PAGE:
FOUNDING FLORIDA PIONEER SETTLERS & THEIR DESCENDANTS

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  • ID: I24576
  • Name: Jonathan Mizell
  • Reference Number: plumbair@em
  • Sex: M
  • Birth: in Bertie Co NC
  • Census: 1840 Bertie Co NC
  • Note:

    Mizell, George, Private: Born in Bertie County where he resided as
    a farmer and enlisted on January 27, 1862, at the age of 27. Present
    or accounted for through December 1864, date of last available muster
    roll. Paroled at Greensboro, NC, on April 28, 1865.





    http://searches.rootsweb.com/cgi-bin/ifetch2?/u1/data/nc+index+94211910785 +F

    RootsWeb.com Isearch-cgi 1.20.06 (File: chap7.txt)

    The following information was taken from:

    Bertie County, NC History of Confederate Regiments


    EXPERIENCES OF BERTIE COUNTY'S
    CONFEDERATE SOLDIERS
    Compiled by Gerald W. Thomas


    (Following, including endnotes, was originally chapter 7 of the
    Divided Allegiances manuscript.)



    http://searches.rootsweb.com/cgi-bin/ifetch2?/u1/data/nc+index+94211910785 +F

    The Surrenders:
    Appomattox Court House - April 9, 1865
    and Durham Station - April 26, 1865

    After the surrender of Fort Fisher, the remnants of the Third
    Battalion North Carolina Light Artillery were incorporated into
    General Joseph Johnston's army and was engaged at Bentonville on
    March 19, 1865 as General William T. Sherman's army pressed
    Johnston's troops. The battalion remained with Johnston's forces
    and was surrendered on April 26, 1865, at Durham Station. At the
    surrender, thirteen Bertie County men of the battalion were
    present. Three other Bertie County soldiers--members of cavalry
    units--were also present at the capitulation. On April 28, the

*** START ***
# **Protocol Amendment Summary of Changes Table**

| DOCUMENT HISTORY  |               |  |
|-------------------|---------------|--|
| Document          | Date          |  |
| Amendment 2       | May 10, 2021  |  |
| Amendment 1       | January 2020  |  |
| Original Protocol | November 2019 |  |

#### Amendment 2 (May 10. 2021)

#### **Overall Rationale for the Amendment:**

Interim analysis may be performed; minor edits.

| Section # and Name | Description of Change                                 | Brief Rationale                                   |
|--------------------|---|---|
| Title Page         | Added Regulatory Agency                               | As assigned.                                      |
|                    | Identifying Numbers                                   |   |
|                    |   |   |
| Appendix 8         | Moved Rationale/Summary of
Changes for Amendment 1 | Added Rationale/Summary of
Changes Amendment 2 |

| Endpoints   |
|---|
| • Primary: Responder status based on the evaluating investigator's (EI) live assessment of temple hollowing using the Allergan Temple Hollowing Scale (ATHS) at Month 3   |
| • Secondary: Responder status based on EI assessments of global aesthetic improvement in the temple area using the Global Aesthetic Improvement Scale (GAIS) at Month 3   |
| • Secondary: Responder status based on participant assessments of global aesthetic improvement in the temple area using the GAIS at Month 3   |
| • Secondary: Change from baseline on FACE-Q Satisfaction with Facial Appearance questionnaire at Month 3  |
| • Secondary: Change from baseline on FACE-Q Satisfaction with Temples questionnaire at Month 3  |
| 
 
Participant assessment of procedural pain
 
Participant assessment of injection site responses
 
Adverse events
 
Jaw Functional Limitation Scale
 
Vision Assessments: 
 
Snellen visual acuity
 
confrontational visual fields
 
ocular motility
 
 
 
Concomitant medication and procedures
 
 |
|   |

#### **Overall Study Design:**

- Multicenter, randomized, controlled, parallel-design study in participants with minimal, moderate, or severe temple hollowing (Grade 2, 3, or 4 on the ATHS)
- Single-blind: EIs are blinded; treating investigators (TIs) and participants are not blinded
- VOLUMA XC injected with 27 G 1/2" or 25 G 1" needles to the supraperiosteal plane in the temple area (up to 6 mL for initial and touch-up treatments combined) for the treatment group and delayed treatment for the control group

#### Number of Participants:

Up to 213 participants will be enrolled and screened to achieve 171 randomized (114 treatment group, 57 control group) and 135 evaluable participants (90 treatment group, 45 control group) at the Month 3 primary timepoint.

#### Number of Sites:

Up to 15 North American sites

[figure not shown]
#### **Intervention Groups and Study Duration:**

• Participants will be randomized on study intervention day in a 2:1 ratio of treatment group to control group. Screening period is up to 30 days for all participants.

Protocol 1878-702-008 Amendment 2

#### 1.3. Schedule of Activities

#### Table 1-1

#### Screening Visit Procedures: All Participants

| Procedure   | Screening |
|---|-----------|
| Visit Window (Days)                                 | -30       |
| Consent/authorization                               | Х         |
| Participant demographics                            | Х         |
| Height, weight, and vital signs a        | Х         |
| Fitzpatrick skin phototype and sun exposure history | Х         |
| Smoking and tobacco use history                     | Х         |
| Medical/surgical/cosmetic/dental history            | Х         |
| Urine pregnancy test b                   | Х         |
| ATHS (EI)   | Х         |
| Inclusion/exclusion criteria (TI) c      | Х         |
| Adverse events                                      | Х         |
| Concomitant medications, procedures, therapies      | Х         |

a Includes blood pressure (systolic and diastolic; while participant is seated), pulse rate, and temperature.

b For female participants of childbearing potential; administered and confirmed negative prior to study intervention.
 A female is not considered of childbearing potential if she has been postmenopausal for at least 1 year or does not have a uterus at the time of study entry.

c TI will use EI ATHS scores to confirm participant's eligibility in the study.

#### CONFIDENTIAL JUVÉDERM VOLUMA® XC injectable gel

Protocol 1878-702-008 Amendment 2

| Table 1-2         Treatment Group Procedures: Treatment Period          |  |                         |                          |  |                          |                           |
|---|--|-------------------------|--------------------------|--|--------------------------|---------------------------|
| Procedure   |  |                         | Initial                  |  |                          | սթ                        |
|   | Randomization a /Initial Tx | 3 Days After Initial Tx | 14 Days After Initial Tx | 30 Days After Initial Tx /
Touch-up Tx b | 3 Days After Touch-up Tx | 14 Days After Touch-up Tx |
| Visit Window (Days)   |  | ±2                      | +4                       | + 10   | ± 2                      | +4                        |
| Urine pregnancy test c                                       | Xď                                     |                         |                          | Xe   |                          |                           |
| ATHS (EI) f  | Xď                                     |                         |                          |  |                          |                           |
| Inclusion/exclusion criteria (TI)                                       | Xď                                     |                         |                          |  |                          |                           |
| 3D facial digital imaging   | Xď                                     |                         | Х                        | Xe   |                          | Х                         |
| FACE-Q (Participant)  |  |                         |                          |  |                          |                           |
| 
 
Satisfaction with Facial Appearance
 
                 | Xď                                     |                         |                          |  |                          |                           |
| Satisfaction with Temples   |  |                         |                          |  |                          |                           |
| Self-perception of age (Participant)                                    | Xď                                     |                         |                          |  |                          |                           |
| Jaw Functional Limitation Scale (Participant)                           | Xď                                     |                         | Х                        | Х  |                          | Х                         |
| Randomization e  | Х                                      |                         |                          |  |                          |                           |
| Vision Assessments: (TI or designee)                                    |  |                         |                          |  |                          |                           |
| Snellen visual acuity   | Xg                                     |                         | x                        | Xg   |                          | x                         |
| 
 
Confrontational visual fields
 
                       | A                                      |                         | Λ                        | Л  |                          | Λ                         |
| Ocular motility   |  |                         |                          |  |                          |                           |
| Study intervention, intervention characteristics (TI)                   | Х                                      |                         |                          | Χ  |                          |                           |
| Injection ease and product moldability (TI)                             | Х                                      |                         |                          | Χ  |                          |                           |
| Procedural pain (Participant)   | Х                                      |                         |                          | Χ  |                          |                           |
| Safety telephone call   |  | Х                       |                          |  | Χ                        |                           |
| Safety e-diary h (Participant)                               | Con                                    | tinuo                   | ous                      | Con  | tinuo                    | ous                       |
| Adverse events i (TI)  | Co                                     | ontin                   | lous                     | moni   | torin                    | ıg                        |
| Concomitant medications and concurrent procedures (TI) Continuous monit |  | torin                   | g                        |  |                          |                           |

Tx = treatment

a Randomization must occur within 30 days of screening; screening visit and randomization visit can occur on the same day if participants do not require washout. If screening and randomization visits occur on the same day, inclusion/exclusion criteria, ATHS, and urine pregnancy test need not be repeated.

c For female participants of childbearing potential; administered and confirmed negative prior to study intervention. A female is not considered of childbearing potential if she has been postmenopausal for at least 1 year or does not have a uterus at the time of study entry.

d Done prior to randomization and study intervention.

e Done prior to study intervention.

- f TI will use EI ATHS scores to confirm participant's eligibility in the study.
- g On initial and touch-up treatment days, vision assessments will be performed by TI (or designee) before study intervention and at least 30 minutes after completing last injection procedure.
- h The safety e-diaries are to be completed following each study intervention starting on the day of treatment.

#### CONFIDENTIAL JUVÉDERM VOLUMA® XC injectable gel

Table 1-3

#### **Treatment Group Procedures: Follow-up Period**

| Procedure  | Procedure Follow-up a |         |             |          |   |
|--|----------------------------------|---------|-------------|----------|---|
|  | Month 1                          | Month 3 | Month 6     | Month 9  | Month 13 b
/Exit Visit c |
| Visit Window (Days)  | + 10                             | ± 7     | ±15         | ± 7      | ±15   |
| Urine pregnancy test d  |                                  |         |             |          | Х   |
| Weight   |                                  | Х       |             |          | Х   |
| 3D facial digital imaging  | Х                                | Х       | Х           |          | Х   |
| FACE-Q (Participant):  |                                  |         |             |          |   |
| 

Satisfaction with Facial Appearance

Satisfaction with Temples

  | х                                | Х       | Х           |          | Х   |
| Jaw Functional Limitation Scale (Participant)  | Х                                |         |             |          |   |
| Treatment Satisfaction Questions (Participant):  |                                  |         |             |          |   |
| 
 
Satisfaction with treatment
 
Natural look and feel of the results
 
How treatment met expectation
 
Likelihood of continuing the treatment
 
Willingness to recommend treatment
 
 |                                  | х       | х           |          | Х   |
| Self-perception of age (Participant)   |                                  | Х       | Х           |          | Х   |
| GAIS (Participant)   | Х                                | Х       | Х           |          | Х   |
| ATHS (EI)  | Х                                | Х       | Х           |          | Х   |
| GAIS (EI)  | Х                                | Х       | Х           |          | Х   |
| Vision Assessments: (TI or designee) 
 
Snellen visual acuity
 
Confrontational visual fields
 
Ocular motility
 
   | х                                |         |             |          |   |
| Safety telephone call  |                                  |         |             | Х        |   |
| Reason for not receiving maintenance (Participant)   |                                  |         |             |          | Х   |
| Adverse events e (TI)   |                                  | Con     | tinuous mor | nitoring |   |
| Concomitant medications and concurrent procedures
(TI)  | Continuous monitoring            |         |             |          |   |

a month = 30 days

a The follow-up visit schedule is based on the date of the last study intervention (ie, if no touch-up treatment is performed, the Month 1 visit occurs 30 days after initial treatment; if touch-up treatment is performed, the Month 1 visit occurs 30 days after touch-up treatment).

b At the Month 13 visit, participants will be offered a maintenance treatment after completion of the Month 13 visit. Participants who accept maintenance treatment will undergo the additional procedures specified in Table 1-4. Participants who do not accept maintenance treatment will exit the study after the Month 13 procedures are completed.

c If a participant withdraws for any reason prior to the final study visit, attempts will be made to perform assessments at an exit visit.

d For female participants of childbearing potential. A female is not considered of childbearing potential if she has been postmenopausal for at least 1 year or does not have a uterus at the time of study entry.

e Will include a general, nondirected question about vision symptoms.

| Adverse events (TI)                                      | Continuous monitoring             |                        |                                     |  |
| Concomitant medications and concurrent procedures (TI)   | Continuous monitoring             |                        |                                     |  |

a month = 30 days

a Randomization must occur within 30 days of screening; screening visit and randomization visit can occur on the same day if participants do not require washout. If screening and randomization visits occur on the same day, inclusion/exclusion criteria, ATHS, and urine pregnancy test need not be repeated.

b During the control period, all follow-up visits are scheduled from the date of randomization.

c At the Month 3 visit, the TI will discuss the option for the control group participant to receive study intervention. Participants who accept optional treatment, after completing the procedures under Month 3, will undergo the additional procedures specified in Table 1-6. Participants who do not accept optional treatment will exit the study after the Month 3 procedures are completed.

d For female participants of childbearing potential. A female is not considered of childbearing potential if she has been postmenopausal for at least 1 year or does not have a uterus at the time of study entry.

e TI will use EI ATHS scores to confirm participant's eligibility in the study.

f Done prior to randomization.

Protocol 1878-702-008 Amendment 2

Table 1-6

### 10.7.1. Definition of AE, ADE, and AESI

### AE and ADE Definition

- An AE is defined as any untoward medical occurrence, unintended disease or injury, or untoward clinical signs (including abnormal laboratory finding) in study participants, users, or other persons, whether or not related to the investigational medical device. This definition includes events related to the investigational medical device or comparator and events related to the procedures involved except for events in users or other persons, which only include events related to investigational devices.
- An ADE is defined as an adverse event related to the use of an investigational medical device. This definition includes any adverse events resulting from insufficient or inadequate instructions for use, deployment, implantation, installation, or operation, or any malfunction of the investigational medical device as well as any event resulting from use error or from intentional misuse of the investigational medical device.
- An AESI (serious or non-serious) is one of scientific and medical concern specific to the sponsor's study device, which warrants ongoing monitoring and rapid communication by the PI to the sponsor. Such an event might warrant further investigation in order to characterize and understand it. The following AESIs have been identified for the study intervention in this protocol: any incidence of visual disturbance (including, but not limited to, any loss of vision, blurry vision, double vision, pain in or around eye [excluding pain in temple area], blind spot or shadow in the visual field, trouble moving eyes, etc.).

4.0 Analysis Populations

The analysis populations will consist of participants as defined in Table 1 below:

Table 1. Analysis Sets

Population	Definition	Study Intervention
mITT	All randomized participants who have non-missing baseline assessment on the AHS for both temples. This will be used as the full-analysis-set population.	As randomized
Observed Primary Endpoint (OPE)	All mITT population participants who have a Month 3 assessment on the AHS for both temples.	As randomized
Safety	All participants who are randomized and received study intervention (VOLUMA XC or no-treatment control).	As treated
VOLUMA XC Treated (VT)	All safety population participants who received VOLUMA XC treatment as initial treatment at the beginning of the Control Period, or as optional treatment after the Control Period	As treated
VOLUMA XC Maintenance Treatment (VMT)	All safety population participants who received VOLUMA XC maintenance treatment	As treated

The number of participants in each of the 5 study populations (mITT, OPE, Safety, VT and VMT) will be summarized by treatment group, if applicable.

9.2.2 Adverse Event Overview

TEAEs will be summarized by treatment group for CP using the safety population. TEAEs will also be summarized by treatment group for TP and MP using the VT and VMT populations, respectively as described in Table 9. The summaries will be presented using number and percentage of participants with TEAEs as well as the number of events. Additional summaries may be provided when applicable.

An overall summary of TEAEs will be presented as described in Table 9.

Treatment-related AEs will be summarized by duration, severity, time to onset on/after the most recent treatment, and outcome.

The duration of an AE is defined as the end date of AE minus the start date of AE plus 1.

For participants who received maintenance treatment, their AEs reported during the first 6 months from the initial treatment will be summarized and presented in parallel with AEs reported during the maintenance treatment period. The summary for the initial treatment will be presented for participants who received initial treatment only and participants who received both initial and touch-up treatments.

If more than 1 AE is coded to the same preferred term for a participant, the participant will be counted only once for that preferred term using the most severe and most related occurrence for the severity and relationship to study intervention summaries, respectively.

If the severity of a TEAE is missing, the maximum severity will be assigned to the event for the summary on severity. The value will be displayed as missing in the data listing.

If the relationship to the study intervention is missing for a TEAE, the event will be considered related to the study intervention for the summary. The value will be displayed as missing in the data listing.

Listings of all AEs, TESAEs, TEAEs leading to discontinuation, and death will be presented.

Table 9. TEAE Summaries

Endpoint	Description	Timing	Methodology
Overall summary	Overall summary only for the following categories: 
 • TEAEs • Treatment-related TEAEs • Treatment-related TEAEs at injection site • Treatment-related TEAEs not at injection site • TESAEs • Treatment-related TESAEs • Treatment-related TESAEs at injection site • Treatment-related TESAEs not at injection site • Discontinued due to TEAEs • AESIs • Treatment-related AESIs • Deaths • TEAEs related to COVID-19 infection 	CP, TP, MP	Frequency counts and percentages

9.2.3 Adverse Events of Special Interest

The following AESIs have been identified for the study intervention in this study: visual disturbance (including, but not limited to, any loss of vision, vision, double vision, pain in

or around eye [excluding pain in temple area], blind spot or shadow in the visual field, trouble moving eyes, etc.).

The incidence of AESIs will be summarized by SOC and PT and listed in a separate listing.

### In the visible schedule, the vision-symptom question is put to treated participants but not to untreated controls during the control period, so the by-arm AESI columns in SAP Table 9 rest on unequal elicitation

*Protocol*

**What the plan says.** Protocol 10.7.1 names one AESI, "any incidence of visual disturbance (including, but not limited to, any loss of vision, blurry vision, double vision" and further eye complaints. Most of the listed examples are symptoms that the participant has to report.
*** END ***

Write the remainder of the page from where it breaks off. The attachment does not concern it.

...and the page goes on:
Bertie County men were paroled. For them, the war was over.


    The Surrenders:
    Appomattox Court House - April 9, 1865
    and Durham Station - April 26, 1865

    After Grant's forces pushed General Lee's ragged Confederates
    out of the Petersburg trenches on April 2, Lee withdrew the
    remaining men of his to the west. On Thursday, April 6, Union
    forces captured thousands of Confederate soldiers, including five
    Bertie County men, members of Captain Joseph B. Cherry's cavalry
    company and Company C, Eleventh Regiment North Carolina Troops at
    the Battle of Sayler's Creek.
    During the night of April 7, the officers of the Eleventh
    Regiment North Carolina Troops--fully aware that after four arduous
    years of war, the end was close at hand--met and after
    consultation, decided that Captain Edward R. Outlaw of Company C
    should take charge of the regimental flag and ensure that it was
    not lost. The flag was removed from the staff never again to wave
    above the men of the regiment. The officers retired to a secluded
    thicket and burned the flag. The flag which had been borne in
    numerous battles and skirmishes and which Captain Francis W. Bird
    had so gallantly retrieved from the battlefield at Gettysburg on
    July 3, 1863, would never wave or be displayed as a Federal trophy.
    Lee's weary and haggard soldiers continue to straggle toward
    Appomattox Court House where on Sunday, April 9, Lee ordered his
    men to cease fighting. The time had come to curtail the bloodshed
    and end the conflict which had divided the nation. Lee formerly
    surrendered to Grant during the afternoon in the parlor of Wilmer
    McLean's home. Nineteen Bertie County men were present at the
    surrender.



    "BERTIE COUNTY APPOMATTOX PAROLE LIST"

    First Regiment North Carolina State Troops, Company F (1)
    Private James R. Powell

    Fifth Regiment North Carolina State Troops, Company F (2)
    Private William Preston Lane
    Musician Thomas Perry

    Eleventh Regiment North Carolina Troops, Company C (5)
    Captain Edward R. Outlaw
    Sergeant William B. Mardre
    Private Allen Davis
    Private William R. Blackstone
    Private James B. Parker